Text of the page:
• The Bald Believer

The Joy From Making A Joyful Sound



Psalm 89:10–15 10Thou hast broken Rahab in pieces, as one that is slain; Thou hast scattered thine enemies with thy strong arm. 11The heavens are thine, the earth also is thine: As for the world and the fulness thereof, thou hast founded them. 12The north and the south thou hast created them: Tabor and Hermon shall rejoice in thy name. 13Thou hast a mighty arm: Strong is thy hand, and high is thy right hand. 14Justice and judgment are the habitation of thy throne: Mercy and truth shall go before thy face. 15Blessed is the people that know the joyful sound: They shall walk, O Lord, in the light of thy countenance.


Happy (Blessed) are the people that know the joyful sound…

What does that mean?

Listen to what Spurgeon said about Psalm 89:15,

“Praise is a peculiarly joyful sound and blessed are those who are familiar with its strains.”[1]

I have seen it in others and on occasion have experienced it myself, a song in the heart bringing strength to a weary soul.

I have learned that praise can be more than a product of a happy heart, it can also be a producer of joy. Some sing because they are happy, but I tell you some are happy because they sing.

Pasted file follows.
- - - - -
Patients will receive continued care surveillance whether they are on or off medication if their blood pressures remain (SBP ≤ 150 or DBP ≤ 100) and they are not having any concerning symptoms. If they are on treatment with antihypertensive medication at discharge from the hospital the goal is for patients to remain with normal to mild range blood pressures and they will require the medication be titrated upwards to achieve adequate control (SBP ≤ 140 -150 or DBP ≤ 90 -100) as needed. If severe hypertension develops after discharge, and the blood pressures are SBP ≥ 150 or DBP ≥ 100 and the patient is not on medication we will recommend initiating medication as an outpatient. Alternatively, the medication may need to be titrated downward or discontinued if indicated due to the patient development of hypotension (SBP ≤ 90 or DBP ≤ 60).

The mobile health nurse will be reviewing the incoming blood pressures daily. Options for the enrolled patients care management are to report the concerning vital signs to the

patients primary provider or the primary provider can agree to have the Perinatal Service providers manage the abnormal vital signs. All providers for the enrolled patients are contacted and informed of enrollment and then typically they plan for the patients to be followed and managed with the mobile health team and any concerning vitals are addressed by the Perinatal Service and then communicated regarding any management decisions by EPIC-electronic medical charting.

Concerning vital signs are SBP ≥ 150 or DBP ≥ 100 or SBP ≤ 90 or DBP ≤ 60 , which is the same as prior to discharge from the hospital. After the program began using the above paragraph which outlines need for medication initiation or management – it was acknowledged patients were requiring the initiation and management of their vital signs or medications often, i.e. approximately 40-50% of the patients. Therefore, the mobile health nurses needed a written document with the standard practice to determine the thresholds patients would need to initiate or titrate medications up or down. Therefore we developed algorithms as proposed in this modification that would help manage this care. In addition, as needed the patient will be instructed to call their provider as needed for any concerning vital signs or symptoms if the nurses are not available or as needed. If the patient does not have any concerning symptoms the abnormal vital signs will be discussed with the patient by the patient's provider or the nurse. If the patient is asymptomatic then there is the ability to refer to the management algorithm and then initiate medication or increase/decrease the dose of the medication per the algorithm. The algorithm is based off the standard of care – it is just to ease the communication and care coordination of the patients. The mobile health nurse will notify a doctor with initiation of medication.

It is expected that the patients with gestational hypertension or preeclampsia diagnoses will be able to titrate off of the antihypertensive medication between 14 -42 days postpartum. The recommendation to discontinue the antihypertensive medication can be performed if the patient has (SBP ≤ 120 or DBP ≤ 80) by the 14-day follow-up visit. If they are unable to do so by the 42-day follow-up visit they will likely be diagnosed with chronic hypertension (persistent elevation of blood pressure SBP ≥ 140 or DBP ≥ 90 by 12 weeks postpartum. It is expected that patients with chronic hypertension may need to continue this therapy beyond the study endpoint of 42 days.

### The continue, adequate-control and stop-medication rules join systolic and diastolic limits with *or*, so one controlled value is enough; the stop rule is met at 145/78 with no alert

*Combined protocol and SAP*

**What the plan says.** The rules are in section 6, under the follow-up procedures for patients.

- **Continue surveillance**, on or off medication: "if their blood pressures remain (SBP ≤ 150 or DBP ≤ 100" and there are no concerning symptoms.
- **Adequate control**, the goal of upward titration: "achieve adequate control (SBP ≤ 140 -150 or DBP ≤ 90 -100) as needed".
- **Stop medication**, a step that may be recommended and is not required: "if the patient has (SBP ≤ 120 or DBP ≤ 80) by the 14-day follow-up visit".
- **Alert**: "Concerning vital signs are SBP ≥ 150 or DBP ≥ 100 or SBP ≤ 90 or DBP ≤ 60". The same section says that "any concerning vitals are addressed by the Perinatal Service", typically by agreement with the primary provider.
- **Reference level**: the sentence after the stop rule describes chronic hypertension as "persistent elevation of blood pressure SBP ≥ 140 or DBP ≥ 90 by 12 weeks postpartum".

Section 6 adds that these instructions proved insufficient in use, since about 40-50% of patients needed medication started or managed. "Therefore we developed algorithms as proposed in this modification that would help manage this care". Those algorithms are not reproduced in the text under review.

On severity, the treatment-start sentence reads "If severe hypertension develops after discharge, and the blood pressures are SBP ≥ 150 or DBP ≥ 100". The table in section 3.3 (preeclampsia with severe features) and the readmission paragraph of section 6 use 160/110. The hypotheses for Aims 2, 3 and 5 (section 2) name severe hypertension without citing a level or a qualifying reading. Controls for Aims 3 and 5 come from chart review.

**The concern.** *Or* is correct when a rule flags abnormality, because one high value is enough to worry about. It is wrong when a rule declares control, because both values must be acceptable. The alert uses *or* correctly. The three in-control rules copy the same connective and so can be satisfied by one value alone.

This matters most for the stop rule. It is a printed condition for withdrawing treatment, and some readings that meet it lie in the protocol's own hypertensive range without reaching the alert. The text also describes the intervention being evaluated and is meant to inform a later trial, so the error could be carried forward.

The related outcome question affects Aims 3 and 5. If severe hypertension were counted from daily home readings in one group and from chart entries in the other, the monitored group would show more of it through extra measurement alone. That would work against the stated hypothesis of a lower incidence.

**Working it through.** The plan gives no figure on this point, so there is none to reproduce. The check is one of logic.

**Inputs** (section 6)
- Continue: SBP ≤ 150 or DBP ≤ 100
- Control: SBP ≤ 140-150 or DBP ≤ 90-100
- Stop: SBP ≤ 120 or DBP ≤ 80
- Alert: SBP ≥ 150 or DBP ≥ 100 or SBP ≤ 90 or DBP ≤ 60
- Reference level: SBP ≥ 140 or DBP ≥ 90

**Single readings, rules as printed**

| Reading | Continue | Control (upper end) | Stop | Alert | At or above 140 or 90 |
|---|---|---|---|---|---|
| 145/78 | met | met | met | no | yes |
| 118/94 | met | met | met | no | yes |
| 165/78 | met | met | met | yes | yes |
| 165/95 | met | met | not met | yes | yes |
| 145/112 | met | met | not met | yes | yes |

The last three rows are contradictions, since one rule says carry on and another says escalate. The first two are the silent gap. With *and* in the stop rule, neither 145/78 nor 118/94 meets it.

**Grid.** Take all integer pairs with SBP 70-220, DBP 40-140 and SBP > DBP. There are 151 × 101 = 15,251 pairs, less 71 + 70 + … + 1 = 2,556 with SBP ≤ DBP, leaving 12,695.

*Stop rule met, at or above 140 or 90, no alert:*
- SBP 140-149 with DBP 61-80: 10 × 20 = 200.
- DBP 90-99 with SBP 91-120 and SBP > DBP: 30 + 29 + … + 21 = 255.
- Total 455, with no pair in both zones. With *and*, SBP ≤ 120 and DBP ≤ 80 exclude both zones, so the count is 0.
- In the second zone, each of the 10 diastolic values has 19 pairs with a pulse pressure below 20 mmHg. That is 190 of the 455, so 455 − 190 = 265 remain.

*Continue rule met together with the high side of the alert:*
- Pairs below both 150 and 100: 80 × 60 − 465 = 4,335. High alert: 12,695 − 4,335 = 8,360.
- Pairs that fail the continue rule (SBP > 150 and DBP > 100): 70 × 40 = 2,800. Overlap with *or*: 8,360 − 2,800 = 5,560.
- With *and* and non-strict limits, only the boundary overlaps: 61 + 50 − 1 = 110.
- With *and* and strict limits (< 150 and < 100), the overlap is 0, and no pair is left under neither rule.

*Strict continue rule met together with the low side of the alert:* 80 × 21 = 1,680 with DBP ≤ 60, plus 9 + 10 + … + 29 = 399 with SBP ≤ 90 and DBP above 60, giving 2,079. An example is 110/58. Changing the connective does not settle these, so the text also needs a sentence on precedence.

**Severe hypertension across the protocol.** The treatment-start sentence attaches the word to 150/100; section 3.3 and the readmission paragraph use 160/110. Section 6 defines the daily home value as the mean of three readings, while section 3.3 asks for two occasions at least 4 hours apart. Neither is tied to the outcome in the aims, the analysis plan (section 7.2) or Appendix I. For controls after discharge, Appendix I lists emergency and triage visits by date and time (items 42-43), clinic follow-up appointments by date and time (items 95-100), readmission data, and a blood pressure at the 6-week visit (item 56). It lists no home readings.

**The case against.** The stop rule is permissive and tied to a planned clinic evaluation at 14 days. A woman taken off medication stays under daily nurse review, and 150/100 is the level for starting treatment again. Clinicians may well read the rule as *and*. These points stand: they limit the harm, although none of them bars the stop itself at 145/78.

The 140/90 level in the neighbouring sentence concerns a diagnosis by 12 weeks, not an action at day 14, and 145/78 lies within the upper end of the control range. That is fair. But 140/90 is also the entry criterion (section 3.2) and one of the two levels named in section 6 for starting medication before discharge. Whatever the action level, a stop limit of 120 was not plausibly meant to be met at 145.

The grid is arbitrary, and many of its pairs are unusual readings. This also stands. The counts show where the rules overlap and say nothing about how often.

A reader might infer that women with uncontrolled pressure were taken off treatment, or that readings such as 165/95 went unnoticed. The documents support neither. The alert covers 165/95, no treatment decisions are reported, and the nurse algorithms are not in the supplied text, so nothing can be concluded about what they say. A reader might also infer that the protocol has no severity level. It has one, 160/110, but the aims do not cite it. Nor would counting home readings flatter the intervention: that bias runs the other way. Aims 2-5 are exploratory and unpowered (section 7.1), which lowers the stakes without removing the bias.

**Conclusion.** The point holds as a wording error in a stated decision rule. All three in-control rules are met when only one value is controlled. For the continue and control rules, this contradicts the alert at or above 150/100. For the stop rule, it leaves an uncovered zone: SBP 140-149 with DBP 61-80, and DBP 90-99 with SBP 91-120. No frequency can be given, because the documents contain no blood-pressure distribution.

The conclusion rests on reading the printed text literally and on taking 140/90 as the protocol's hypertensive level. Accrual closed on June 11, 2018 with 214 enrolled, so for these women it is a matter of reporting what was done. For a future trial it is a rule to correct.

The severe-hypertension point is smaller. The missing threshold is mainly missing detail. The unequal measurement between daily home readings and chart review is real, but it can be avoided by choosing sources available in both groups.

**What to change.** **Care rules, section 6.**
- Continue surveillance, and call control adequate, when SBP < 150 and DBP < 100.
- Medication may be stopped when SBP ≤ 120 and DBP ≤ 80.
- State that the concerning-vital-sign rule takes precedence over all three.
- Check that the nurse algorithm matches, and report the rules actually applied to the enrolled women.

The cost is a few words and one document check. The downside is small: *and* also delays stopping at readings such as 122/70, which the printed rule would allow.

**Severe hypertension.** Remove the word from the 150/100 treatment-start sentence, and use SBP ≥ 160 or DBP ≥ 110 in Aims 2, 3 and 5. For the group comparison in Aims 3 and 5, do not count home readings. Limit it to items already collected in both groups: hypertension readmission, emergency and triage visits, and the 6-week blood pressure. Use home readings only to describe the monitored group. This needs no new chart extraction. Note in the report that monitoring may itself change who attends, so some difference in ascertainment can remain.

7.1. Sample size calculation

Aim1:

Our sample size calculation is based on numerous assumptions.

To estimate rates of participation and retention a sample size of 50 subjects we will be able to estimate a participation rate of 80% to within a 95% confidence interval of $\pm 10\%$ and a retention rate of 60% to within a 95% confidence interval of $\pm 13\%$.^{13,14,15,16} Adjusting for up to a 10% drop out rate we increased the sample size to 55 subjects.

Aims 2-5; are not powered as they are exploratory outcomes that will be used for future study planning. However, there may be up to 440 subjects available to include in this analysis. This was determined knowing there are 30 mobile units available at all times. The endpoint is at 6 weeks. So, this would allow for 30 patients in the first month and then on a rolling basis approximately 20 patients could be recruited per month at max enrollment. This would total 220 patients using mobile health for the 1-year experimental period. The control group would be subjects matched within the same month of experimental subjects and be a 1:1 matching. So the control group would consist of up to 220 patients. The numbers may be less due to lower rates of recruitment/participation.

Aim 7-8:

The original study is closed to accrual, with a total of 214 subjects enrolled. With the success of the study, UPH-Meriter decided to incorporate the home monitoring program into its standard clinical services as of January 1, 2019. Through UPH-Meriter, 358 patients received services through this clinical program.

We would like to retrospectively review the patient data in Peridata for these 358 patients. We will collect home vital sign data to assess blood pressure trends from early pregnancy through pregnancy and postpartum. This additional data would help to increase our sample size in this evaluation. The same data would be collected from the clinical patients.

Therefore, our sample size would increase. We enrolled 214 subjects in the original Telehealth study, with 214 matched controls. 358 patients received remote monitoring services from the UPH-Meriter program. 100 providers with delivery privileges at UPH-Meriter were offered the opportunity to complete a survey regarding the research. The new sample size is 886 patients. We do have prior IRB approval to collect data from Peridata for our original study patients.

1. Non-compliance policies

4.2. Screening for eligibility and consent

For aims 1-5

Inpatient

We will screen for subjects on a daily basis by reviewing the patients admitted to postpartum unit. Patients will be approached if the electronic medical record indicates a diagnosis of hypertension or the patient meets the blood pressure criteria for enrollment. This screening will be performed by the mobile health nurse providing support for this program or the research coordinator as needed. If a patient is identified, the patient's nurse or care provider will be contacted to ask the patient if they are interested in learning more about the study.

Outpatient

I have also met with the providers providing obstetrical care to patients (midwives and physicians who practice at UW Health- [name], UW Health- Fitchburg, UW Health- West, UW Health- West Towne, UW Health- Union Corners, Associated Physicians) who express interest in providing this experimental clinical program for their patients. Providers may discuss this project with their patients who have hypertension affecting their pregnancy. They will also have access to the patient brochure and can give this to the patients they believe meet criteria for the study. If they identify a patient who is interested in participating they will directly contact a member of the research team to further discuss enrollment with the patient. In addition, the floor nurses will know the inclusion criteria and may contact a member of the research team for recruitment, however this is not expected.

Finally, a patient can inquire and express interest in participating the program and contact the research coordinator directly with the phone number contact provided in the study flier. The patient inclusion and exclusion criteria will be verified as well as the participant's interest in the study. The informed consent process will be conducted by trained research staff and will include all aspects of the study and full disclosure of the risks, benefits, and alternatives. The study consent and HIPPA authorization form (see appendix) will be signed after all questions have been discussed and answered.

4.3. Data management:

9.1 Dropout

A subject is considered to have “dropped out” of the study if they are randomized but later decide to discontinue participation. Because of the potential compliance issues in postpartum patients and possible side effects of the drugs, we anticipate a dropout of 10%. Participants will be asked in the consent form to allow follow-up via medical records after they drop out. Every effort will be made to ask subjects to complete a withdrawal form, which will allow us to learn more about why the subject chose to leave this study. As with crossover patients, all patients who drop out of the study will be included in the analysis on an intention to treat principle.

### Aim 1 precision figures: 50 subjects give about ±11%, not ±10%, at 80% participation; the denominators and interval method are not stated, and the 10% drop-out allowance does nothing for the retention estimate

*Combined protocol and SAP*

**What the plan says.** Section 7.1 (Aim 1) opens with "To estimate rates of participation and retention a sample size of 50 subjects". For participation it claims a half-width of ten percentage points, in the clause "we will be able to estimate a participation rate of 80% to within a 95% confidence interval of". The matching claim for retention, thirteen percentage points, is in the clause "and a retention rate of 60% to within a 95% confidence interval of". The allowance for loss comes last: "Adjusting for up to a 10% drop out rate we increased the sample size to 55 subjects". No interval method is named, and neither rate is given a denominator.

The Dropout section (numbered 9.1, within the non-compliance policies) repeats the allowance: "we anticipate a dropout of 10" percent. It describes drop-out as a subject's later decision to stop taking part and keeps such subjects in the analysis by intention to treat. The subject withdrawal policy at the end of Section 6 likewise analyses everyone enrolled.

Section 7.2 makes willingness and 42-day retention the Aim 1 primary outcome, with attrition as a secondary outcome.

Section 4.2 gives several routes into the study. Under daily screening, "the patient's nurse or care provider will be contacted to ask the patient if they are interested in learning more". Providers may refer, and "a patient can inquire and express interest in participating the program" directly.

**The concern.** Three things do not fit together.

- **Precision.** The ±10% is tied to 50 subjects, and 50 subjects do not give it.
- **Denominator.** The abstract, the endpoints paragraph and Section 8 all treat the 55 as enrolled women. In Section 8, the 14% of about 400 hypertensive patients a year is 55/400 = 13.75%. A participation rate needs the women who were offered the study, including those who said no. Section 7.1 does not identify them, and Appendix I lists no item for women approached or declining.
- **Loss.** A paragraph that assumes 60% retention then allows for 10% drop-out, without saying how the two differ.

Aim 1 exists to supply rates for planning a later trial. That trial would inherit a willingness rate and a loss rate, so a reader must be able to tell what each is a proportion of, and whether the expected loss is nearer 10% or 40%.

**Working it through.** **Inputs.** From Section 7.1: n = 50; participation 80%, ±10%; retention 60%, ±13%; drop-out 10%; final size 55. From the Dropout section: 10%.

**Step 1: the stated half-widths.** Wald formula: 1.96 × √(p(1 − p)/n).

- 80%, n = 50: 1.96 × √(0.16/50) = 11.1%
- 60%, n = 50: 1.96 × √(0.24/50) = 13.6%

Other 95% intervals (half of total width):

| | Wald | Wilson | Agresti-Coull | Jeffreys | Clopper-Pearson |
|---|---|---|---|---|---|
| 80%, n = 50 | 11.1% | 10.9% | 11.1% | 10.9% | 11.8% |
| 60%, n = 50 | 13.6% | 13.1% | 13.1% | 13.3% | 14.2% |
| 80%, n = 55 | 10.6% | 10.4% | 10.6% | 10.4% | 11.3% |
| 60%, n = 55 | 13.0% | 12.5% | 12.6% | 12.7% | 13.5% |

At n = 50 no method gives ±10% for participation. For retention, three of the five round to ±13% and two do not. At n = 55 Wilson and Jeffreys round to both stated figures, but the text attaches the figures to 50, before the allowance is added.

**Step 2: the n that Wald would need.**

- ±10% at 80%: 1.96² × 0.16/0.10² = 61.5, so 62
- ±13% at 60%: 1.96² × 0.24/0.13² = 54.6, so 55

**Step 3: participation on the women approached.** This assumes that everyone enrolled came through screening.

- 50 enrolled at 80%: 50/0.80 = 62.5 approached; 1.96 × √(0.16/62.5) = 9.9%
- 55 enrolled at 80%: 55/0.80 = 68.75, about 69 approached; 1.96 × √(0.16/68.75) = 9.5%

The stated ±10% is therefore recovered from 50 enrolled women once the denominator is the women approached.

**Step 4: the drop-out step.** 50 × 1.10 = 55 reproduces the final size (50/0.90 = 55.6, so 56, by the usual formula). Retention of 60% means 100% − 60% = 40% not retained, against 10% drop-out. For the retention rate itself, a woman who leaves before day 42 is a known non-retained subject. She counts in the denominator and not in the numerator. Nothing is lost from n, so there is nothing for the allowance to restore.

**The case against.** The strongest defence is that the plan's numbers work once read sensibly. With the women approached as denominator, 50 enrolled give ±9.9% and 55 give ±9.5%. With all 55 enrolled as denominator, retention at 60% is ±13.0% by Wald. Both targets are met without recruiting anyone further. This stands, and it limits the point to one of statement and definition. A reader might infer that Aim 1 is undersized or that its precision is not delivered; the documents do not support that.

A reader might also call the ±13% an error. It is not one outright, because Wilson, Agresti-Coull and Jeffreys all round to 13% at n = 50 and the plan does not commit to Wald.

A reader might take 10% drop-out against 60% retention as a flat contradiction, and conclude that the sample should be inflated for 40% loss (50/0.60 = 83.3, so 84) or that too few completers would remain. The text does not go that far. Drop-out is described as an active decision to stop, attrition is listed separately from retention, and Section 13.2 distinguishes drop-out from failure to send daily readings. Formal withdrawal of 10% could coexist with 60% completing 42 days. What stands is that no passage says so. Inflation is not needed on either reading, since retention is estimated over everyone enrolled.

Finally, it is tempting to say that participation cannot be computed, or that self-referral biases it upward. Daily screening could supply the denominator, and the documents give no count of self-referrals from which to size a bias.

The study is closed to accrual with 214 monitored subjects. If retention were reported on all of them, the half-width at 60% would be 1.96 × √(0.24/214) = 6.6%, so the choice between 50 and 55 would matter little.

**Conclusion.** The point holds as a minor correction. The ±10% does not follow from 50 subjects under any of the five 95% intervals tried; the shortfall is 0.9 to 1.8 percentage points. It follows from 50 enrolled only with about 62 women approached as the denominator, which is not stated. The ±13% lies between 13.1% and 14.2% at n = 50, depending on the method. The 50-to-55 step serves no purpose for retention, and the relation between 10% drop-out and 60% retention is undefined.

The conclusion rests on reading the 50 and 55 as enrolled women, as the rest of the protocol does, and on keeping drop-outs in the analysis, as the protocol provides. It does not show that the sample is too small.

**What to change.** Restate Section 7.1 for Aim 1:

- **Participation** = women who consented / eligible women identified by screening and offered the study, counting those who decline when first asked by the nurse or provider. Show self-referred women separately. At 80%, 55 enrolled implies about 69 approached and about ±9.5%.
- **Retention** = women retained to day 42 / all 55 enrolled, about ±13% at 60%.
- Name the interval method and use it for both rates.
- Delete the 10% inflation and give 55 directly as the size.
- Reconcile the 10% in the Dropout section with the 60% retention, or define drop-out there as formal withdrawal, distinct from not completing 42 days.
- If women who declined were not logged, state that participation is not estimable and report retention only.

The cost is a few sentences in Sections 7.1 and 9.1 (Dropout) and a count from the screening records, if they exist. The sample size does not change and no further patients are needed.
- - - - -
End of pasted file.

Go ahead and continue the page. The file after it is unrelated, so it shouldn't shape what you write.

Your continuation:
Psalm 89:15 Blessed is the people that know the joyful sound: They shall walk, O Lord, in the light of thy countenance.

But where does this joy boost come? How could a downtrodden soul find something sustaining from singing a song?

The answer is in the rest of the verse,

Psalm 89:15 Blessed is the people that know the joyful sound: They shall walk, O Lord, in the light of thy countenance.

The reason for the happiness is the smiling face of the Lord.

Do you not know that your Heavenly Father hears your praise? His face lights up and his smile radiates your path when you praise him. Can there be a better light for a dark path than the smiling countenance of God?

Do you know the joyful sound? Has Jesus put a song in your heart? Sing it dear saint, even when you are in darkness and feel the sunshine of his smile!

[1] Spurgeon, C. H. (n.d.). The treasury of David: Psalms 88-110 (Vol. 4, p. 28). London; Edinburgh; New York: Marshall Brothers.

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